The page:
Scott Lamb and Tim Ellsworth tell the story of one of the best baseball players of all time—and also a brother in Christ—in Pujols: More Than the Game.

After only ten seasons, the St. Louis Cardinals’ Albert Pujols is already one of the greatest players to have ever laced up a pair of spikes. But when adulation and glory come his way, Pujols is quick to credit another—to point people to his hero. “At the end of the day,” he says, “as long as I glorify Him, and those 45,000 people know who I represent . . .  that’s what it’s about. It’s about representing God.” In Pujols: More Than the Game, authors Tim Ellsworth and Scott Lamb will satisfy fans who like their baseball slathered in stats and stories . . . while at the same time, shedding light on the faith that makes it all possible.

“Albert Pujols has a chance to be known as the greatest player in the history of baseball. There are numerous statistical measurements to make the point, including the simple point that through age thirty he has more homers than Babe Ruth, more hits than Pete Rose, more RBIs than Hank Aaron, and more runs than Rickey Henderson did at the same age. Yes, it’s okay to think about that for a moment. But Pujols’ argument for greatest player ever isn’t nearly as interesting or significant as the fact that there even is an argument. That’s because perhaps the most amazing thing about Albert Pujols is that less than two years before he began one of the greatest rookie seasons in baseball history, he was a non-prospect.”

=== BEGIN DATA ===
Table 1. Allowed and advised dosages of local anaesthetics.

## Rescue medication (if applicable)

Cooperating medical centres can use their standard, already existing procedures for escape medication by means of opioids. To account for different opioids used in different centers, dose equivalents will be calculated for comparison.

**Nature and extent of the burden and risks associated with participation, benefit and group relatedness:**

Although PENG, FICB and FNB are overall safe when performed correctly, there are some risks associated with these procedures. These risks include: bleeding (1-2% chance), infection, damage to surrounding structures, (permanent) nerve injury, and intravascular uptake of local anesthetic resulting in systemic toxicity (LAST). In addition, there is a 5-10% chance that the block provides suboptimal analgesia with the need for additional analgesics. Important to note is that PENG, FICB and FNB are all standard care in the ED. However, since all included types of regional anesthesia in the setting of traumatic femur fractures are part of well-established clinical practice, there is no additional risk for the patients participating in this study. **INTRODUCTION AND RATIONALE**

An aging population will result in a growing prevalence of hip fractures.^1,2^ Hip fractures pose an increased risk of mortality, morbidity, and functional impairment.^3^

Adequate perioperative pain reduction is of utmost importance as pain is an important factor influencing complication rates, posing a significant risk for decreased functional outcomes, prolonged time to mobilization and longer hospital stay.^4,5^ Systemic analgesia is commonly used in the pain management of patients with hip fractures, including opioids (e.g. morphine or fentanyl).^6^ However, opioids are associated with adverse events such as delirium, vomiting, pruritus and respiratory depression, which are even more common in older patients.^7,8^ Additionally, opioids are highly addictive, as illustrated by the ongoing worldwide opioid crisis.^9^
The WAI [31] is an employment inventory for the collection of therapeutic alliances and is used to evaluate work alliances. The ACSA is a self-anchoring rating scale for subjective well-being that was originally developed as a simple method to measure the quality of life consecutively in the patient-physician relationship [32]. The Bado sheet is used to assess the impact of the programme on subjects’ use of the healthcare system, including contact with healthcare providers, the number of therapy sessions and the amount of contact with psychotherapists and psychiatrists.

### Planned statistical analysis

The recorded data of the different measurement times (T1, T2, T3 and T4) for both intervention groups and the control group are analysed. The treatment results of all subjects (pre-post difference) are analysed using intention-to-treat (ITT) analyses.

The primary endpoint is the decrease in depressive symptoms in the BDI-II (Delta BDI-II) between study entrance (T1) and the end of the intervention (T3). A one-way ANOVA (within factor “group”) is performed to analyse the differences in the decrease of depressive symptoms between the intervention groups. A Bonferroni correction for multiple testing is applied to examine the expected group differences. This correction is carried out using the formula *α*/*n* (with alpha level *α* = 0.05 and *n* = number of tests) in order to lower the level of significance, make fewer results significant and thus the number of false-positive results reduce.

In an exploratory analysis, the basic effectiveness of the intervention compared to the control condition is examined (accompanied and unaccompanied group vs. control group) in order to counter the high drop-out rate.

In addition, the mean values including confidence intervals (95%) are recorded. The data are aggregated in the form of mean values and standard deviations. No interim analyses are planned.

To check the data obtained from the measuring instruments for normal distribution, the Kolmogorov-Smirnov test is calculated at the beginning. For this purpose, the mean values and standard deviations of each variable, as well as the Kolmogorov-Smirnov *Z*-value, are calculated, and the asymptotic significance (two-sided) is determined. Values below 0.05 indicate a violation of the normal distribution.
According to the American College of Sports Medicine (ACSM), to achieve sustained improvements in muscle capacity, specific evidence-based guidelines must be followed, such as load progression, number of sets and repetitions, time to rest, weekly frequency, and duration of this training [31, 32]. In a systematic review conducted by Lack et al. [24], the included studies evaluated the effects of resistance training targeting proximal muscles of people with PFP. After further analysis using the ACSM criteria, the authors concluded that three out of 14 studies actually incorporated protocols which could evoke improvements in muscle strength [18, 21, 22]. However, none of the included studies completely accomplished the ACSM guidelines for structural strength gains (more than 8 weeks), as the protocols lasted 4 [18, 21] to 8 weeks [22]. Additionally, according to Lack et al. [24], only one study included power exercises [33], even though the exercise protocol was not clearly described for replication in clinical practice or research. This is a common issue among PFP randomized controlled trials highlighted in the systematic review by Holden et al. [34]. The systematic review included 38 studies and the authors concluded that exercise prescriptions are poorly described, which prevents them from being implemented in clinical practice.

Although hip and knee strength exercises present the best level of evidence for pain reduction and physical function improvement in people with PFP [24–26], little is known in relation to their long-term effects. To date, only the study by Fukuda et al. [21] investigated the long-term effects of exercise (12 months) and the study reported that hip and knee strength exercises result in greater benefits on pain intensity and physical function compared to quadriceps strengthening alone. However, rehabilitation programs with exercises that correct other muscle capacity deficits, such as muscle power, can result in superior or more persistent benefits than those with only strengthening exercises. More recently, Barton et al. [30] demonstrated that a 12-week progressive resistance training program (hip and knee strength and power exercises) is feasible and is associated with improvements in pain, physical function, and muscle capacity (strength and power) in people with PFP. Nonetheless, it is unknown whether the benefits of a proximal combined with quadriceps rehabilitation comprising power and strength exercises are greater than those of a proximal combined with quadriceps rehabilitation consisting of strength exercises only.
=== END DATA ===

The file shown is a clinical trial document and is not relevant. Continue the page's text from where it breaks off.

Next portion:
—Joe Posnanski, Senior Writer at Sports Illustrated (included in the Foreword)

Pujols is full of nuggets. Given that the action in the famous poem ‘Casey at the Bat’ starts with ‘Cooney died at first, and Barrows did the same,’ I enjoyed reading that Albert Pujols asks opposing runners at first base, ‘If you died today, where do you think you’re going to go?’ Lamb and Ellsworth lucidly describe both the season-by-season baseball exploits of Pujols and the impact he’s having on some lives for eternity.”

—Marvin Olasky, Editor-in-chief, World